The message came over the air after a day of heavy fighting on a narrow peninsula where I parachuted with the troops early this morning. But as I write this now, sitting on the floor of a bloody casualty clearing station in one of the Port Said buildings we captured soon after dawn, there has been no acceptance of the proposals.
Orders issued by the commander of the British carrier fleet lying off the Egyptian coast at dusk tonight were for planes, which have been strafing the town defenders all day, to hold their fire but to continue low sorties over the area throughout the night. No one knows yet whether the Egyptian proposal is a ruse to re-form forces.
Soon after dawn the great armada arrived over the dropping zone and out we went. But as the sky became littered with white, black, green, and khaki parachutes, anti-aircraft guns, machine guns, tanks and small arms made the air around us a screeching, crackling hell of lead.
As I dropped towards the runway strewn with barrels I saw Egyptian troops in slit trenches point their rifles towards me and start shooting. Everywhere they were waiting for us, but calmly, just as though it was a practice jump, our men unhitched their weapon containers and made for the airfield’s control tower which was the rendezvous point.
Round us as we walked across the sandy airfield, shells and mortar bombs fell. Men went down and their comrades picked them up – and walked resolutely on. Within thirty minutes, as they re-formed and began to push towards defenders, the casualty clearing station was filled with wounded men.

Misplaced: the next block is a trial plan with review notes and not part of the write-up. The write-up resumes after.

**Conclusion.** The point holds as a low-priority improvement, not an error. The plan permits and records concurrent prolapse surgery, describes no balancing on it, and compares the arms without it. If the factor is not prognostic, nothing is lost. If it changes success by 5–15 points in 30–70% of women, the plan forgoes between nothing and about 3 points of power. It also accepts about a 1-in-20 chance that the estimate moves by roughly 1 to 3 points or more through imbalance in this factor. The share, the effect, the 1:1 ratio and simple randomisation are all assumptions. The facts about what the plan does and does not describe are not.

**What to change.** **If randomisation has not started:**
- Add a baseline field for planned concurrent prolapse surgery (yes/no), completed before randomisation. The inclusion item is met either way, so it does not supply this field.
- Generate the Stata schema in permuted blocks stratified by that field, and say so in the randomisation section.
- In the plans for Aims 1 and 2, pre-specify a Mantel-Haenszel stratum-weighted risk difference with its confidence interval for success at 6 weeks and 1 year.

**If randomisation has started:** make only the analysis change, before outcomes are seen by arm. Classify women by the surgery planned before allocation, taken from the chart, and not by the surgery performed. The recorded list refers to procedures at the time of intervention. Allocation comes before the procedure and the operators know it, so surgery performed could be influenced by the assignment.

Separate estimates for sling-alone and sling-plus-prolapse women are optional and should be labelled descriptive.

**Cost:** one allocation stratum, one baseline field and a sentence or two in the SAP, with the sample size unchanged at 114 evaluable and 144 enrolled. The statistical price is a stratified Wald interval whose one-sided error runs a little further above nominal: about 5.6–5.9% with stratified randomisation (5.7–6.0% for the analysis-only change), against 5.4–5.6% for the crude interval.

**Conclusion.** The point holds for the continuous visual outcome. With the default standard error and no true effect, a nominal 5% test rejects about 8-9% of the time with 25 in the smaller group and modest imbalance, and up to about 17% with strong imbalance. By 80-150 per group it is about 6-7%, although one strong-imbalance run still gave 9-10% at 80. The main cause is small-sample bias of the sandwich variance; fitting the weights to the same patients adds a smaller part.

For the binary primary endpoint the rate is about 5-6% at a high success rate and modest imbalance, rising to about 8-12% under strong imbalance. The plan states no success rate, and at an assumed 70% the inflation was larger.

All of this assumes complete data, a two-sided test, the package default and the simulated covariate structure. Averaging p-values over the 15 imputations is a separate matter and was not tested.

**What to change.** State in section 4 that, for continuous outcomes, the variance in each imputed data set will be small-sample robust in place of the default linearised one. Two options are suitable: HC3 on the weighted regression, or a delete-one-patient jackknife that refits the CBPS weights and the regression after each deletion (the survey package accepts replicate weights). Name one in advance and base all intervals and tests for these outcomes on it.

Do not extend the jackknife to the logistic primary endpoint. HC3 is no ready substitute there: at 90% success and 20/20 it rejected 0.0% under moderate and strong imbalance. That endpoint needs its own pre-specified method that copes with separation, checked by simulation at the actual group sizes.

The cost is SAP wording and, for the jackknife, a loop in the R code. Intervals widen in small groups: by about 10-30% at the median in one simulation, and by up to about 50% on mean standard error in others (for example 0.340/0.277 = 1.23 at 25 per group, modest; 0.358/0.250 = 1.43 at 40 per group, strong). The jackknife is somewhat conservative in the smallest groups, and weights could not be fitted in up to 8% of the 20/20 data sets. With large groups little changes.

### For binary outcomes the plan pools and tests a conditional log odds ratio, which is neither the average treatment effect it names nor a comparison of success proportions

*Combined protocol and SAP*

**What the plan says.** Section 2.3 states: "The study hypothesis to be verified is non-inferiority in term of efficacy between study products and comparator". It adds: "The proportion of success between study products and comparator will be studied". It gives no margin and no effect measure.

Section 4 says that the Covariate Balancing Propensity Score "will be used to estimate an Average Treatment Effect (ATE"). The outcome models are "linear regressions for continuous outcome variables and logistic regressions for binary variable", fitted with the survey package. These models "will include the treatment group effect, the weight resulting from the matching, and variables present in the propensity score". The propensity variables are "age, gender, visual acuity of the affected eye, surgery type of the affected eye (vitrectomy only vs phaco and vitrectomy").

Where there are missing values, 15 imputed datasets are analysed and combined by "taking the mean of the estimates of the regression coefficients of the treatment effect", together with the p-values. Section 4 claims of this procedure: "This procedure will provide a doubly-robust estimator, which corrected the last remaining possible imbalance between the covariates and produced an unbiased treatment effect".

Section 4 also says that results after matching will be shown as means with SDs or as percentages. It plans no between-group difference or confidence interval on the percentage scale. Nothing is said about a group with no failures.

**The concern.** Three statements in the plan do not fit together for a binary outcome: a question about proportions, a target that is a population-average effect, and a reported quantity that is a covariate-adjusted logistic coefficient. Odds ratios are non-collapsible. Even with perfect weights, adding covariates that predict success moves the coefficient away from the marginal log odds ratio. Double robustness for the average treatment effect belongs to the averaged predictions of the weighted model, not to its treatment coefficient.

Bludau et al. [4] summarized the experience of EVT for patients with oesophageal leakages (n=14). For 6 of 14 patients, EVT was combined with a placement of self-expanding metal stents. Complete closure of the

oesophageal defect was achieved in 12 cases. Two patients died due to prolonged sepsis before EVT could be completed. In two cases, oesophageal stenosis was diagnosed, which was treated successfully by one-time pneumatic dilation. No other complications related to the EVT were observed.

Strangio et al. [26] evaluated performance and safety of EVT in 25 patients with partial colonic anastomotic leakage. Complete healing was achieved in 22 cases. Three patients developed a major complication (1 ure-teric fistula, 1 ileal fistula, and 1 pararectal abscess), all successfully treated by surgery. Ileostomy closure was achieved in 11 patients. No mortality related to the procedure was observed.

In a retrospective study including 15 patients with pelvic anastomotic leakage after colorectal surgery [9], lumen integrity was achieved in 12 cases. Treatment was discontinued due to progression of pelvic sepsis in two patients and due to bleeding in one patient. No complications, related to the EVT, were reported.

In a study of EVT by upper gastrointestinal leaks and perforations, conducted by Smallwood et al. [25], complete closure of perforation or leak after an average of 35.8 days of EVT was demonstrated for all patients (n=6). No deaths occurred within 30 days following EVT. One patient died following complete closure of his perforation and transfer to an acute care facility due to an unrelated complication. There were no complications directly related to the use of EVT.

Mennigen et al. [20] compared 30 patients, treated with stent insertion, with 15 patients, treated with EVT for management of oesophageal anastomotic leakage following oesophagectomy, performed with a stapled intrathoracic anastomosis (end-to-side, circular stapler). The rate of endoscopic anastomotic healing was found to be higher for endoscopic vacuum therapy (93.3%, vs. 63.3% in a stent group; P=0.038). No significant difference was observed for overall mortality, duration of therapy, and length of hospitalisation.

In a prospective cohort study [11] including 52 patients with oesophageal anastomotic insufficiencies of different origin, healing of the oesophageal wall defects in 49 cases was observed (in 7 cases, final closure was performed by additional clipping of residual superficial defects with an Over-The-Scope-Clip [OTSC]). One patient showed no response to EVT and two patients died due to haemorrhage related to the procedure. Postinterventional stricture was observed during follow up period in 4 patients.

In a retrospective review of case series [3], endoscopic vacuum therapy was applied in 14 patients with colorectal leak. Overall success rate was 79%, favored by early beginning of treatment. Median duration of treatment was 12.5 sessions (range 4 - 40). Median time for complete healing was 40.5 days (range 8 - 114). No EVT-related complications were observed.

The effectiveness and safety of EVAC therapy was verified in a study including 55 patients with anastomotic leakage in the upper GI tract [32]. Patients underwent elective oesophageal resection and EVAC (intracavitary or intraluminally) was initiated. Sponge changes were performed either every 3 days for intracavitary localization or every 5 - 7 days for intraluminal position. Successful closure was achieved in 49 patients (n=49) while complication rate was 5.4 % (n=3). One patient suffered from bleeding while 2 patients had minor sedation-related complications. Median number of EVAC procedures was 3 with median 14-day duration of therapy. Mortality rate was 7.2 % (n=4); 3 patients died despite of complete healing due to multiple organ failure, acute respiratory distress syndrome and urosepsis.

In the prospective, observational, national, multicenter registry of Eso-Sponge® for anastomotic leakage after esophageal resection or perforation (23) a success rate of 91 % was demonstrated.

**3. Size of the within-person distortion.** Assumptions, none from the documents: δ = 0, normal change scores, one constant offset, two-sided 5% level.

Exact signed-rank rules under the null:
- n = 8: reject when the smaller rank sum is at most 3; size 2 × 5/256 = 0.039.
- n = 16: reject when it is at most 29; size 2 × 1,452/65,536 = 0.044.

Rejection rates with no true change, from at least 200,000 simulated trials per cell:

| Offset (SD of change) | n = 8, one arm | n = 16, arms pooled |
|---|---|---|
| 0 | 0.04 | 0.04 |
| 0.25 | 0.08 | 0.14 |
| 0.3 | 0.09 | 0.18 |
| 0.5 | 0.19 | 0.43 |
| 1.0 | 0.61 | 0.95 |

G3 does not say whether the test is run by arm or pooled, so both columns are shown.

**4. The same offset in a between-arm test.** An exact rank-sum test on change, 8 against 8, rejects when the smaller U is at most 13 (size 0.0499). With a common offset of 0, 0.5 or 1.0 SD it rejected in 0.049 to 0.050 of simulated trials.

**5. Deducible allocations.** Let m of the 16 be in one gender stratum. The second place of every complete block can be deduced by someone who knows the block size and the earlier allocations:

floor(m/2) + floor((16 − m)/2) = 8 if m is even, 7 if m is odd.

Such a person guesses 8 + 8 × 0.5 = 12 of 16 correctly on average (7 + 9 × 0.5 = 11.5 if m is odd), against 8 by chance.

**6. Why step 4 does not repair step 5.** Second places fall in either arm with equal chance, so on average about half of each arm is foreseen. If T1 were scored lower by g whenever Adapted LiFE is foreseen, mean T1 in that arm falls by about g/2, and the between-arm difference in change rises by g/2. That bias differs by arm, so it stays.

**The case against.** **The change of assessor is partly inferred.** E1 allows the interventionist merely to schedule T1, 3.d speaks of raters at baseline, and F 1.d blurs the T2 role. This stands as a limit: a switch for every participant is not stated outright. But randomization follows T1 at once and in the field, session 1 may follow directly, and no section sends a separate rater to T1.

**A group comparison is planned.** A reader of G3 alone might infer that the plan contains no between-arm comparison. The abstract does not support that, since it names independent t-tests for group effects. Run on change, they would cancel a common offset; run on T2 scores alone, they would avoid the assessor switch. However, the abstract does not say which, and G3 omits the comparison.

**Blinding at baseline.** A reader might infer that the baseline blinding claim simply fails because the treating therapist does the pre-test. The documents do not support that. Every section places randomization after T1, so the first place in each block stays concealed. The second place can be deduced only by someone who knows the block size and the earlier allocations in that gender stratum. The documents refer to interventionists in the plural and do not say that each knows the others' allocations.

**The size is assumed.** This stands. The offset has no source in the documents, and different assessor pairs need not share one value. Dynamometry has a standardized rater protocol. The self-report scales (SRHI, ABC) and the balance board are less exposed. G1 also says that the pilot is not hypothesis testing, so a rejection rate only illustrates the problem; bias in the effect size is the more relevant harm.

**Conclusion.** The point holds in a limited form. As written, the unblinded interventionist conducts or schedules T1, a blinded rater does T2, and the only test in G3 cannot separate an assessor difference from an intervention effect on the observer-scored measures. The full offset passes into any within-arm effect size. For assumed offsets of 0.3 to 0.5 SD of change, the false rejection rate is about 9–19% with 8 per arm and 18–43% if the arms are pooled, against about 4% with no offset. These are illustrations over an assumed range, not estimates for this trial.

They lay on stretchers – reservists, National Service men, and Regulars alike – some with shattered limbs, others with rent bodies. But not one of them complained. Time and time again stretcher-bearers went out into the shell-battered runways to bring in their injured comrades.
Undercover of rocket fire from naval jet fighters, who were talked down on to targets by leading troops, the battalion began to advance. Back came prisoners, frightened little men jabbering all the English they knew. All-day long the battle raged as the ‘Red Devils’ pushed on against known odds of five to one.
Then from buildings in Port Said itself came the ominous crump of heavy tanks in the town. Tonight it is known that there are many new Russian-built So-100s, with their massive guns, hidden there. And under their withering fire the paratroopers are pinned down with only a few anti-tank guns to reply with. The battalion’s commander, Brigadier Butler, told me: “There are many more tanks than we thought. We are only moving slowly.”
But that was only half of it. For having written his story Woods now had to get it out. And that, too, called for some pretty fast thinking. Let Woods tell it in his own way:
“That afternoon at great danger to themselves helicopters were able to start landing on the airfield and the more seriously wounded were being taken off and flown back to aircraft carriers which had been converted into hospital ships.
“I persuaded the Brigadier who had jumped with the battalion to let me go in one of the helicopters. The Brigadier was very good about it. I was not displacing a wounded man; I still counted as a civilian; and so – as far as he was concerned – I was free to fly out at my own risk.
“So I was flown back to H.M.S. Eagle where I gave my rather blood-stained notebook to the censor who did his bit on it. From the Eagle it was radioed to Cyprus; and from there to London.”
That was how the first story came out of Suez. For twenty-four hours there was no more first-hand news from the battle.
Woods had got that rare thing, a ‘World-beat’. He had beaten the world by twenty-four hours. And he had done it by seeing his chance. And taking it. . . .
Notes (courtesy Wikipedia)
Peter Holmes Woods (7 November 1930 – 22 March 1995) was a British journalist, reporter and newsreader. He was one of the BBC’s best-known broadcasters of his day. He was also the biological father of BBC broadcaster Justin Webb.
In 1956 while a reporter for a British national newspaper Woods dropped by parachute with 3rd Battalion Parachute Regiment and landed under fire at El Gamil Airfield near Port Said during the Suez Crisis. He was the only civilian to drop with British parachute forces in the conflict.
Jerry F 2022